• Explain - this is the other side of exploring. Be ready to give as much information as your partner needs to understand your point of view. Don't expect them to read your mind.
  • Empathies - put yourself in your partner's shoes. Feel what they're feeling and let them know you've taken notice, eg "I understand that you're feeling upset."
  • Express - say what you mean and mean what you say. Be clear and to the point.
  • Laugh - this may seem a strange thing to put in an argument, but sensitive use of humour can be a powerful way to diffuse an argument. If there's a lighter side, use it.

Learning from arguments
Preparation

Before trying this exercise it's worth having a look at the Guidelines for exercises.

Make a date in advance with your partner to do this exercise. Be sure that each of you has enough time to answer the questions individually before talking about it together.

If your partner's not keen, it's still worth doing yourself, as it can help you feel more confident about asking for what you need.

Before you start, you may want to read What are you really arguing about? and Ways to make peace.


The exercise
Write each of the following questions on a piece of paper, leaving plenty of space for your answers.

  • Was there anything else affecting me before the argument started (for example, stress, anxiety, anger at someone else, hormones, tiredness or illness)?
  • Were there any reasons I may have had for being defensive (guilt, avoiding saying sorry or forgiving)?
  • Was there anything else affecting my partner? (for example, were they tired, stressed, feeling worried or upset)?
  • What could I have said differently that would have helped to diffuse the row (for example, using less emotive language, changing your tone of voice)?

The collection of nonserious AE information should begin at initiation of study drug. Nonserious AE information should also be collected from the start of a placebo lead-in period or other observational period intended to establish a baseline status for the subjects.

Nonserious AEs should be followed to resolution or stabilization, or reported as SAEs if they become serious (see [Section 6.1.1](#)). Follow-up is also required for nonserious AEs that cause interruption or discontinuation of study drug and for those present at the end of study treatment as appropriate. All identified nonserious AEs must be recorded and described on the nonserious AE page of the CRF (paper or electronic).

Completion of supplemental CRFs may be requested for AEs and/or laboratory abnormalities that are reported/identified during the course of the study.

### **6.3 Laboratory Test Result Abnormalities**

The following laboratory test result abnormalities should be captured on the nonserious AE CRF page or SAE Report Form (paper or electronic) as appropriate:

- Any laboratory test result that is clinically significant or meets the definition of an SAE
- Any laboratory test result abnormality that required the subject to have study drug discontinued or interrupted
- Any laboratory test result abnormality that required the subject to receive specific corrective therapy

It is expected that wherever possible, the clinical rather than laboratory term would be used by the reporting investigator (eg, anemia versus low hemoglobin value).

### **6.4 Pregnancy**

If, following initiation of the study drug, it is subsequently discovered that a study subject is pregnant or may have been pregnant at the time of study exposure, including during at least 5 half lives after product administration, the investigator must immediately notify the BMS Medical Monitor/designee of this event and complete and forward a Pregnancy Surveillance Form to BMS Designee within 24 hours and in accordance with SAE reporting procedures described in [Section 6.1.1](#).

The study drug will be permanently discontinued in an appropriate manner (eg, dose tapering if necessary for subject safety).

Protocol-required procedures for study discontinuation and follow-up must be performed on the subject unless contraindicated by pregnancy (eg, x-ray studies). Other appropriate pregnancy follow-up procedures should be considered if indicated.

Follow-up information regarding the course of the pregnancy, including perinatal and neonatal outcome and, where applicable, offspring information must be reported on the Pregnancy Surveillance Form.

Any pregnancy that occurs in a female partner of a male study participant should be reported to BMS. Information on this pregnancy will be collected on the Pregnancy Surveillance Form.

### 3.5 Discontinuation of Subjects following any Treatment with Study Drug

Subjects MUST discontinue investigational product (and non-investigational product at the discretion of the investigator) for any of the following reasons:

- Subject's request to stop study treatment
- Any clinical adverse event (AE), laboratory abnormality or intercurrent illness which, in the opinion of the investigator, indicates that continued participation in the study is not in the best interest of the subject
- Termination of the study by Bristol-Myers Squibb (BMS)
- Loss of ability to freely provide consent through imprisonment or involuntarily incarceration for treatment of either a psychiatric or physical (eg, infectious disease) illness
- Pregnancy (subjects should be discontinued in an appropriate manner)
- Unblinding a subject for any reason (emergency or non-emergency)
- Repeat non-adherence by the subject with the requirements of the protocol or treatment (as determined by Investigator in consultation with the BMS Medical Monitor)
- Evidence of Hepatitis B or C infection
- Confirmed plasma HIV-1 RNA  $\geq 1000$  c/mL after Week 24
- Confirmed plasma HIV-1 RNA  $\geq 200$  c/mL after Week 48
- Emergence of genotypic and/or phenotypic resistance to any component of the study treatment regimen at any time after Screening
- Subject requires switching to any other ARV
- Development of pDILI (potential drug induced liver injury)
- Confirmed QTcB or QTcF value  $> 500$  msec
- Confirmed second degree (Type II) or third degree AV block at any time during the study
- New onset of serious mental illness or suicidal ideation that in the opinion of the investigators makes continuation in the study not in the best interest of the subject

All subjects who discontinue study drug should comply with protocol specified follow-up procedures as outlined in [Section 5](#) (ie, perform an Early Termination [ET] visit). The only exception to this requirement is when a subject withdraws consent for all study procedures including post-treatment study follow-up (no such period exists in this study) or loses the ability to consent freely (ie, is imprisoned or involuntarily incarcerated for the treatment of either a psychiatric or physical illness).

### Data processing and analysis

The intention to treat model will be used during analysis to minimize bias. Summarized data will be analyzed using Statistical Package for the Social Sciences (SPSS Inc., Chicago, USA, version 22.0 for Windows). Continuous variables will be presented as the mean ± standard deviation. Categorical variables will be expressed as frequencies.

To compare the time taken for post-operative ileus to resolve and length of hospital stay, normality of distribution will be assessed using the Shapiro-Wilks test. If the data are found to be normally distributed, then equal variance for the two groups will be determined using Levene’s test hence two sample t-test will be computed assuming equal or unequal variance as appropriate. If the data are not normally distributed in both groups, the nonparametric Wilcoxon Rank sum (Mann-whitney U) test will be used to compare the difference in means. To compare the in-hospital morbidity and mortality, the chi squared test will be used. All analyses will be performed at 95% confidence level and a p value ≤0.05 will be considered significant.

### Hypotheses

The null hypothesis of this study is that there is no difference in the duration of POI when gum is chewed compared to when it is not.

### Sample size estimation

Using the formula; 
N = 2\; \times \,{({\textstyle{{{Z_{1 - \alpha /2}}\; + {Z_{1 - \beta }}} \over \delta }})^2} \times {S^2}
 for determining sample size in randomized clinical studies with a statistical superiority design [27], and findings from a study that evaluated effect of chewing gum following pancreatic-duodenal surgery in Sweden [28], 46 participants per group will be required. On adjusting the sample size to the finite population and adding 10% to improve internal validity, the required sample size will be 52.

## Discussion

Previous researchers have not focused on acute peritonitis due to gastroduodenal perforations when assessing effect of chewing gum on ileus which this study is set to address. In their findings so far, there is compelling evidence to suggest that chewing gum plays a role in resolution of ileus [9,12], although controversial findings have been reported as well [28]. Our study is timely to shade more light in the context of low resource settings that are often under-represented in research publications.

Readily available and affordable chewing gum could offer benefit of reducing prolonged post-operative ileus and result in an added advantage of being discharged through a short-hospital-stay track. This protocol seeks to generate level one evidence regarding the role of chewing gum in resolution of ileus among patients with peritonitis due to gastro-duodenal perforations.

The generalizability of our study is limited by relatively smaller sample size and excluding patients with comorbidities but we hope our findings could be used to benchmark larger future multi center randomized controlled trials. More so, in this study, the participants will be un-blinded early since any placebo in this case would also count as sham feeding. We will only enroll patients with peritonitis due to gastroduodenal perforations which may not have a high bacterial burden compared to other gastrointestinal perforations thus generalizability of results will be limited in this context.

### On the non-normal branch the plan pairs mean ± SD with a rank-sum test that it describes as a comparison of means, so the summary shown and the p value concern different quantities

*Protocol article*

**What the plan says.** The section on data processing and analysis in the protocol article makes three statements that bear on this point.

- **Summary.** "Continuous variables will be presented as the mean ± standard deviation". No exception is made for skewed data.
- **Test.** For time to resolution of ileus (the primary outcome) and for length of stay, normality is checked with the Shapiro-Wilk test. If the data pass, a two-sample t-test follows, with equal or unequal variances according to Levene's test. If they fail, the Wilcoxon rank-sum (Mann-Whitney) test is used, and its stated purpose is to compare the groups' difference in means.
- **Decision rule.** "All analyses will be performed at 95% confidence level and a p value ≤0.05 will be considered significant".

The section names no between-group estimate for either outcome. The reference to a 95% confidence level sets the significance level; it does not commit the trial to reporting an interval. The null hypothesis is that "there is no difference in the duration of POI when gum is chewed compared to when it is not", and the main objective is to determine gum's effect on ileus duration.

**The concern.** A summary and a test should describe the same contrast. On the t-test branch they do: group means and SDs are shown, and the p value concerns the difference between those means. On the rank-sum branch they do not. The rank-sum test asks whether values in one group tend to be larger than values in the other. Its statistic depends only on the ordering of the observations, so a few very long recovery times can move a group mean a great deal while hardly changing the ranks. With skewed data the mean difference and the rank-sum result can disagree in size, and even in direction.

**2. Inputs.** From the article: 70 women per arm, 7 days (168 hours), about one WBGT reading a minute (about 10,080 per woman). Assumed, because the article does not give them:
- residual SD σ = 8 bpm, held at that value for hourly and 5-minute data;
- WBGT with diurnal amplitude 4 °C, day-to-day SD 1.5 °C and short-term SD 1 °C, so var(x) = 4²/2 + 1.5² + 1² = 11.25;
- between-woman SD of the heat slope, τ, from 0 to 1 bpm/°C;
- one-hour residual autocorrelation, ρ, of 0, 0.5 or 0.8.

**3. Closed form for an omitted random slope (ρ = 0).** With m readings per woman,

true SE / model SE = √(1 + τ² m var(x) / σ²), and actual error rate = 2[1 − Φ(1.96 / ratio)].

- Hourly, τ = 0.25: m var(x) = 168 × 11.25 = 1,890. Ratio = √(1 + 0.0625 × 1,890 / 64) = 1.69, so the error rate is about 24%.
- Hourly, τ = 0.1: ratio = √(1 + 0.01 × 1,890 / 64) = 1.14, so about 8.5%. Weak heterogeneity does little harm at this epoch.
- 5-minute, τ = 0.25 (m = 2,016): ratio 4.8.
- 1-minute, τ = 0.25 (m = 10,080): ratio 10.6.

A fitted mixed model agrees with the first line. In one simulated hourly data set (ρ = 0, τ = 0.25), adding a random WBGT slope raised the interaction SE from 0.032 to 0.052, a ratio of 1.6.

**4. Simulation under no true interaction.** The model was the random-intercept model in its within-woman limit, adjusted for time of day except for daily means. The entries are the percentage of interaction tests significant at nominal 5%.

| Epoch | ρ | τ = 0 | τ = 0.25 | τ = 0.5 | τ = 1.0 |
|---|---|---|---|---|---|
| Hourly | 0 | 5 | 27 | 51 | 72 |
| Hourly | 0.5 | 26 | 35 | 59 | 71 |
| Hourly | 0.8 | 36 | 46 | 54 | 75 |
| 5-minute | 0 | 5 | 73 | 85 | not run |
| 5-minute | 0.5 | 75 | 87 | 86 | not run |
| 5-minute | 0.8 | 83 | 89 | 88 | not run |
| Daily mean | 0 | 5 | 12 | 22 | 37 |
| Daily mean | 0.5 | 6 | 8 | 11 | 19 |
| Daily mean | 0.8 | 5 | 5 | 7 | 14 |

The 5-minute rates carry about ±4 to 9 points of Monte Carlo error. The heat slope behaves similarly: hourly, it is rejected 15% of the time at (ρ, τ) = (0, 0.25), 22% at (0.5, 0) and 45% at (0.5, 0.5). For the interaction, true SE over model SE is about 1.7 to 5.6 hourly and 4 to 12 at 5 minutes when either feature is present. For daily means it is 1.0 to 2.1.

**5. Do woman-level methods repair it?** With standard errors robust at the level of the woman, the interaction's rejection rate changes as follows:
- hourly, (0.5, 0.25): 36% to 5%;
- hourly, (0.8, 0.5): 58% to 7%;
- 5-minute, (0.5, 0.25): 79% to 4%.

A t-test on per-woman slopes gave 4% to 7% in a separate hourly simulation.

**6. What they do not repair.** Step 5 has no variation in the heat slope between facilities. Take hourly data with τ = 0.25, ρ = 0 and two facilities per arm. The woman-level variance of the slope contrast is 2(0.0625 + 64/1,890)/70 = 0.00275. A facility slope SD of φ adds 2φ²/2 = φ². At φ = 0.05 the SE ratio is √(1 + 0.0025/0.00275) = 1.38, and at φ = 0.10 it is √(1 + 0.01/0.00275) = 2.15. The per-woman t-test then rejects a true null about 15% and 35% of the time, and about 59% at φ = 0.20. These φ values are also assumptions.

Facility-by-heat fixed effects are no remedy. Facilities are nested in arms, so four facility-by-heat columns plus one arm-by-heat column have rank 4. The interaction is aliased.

•  What could I have done differently that would have helped to diffuse the row (timed it differently, listened more, not been so defensive, been more adult, not jumped to conclusions)?

Once you've answered all these questions, take some time to share your thoughts with your partner and talk about what you can do together to try to avoid arguing in the future.

Once you've got your ideas together, write them down under the heading:

  • In the future we both agree to..

Talk and listen
Preparation

  • Before trying this exercise it's worth having a look at the Guidelines for exercises.
  • Make a date in advance to do this exercise. It will take an hour.
  •  Toss a coin to see who speaks first and agree who'll keep time.
  •  Make sure you're not going to be disturbed.
  • Agree what the two of you will do to relax after your hour is up.

Each partner gets 30 minutes to talk, while the other partner gives their undivided attention. After the hour is up, it's essential that you both walk away and do something else - don't analyze the conversation. In fact, agree not to talk about it for at least 48 hours.

If talking for a whole hour is difficult because of other time pressures or feels too long for a first time, cut the exercise to 20 minutes each.

If you find the exercise useful, set a regular date to do it, taking it in turns to talk first.


Rules for the talker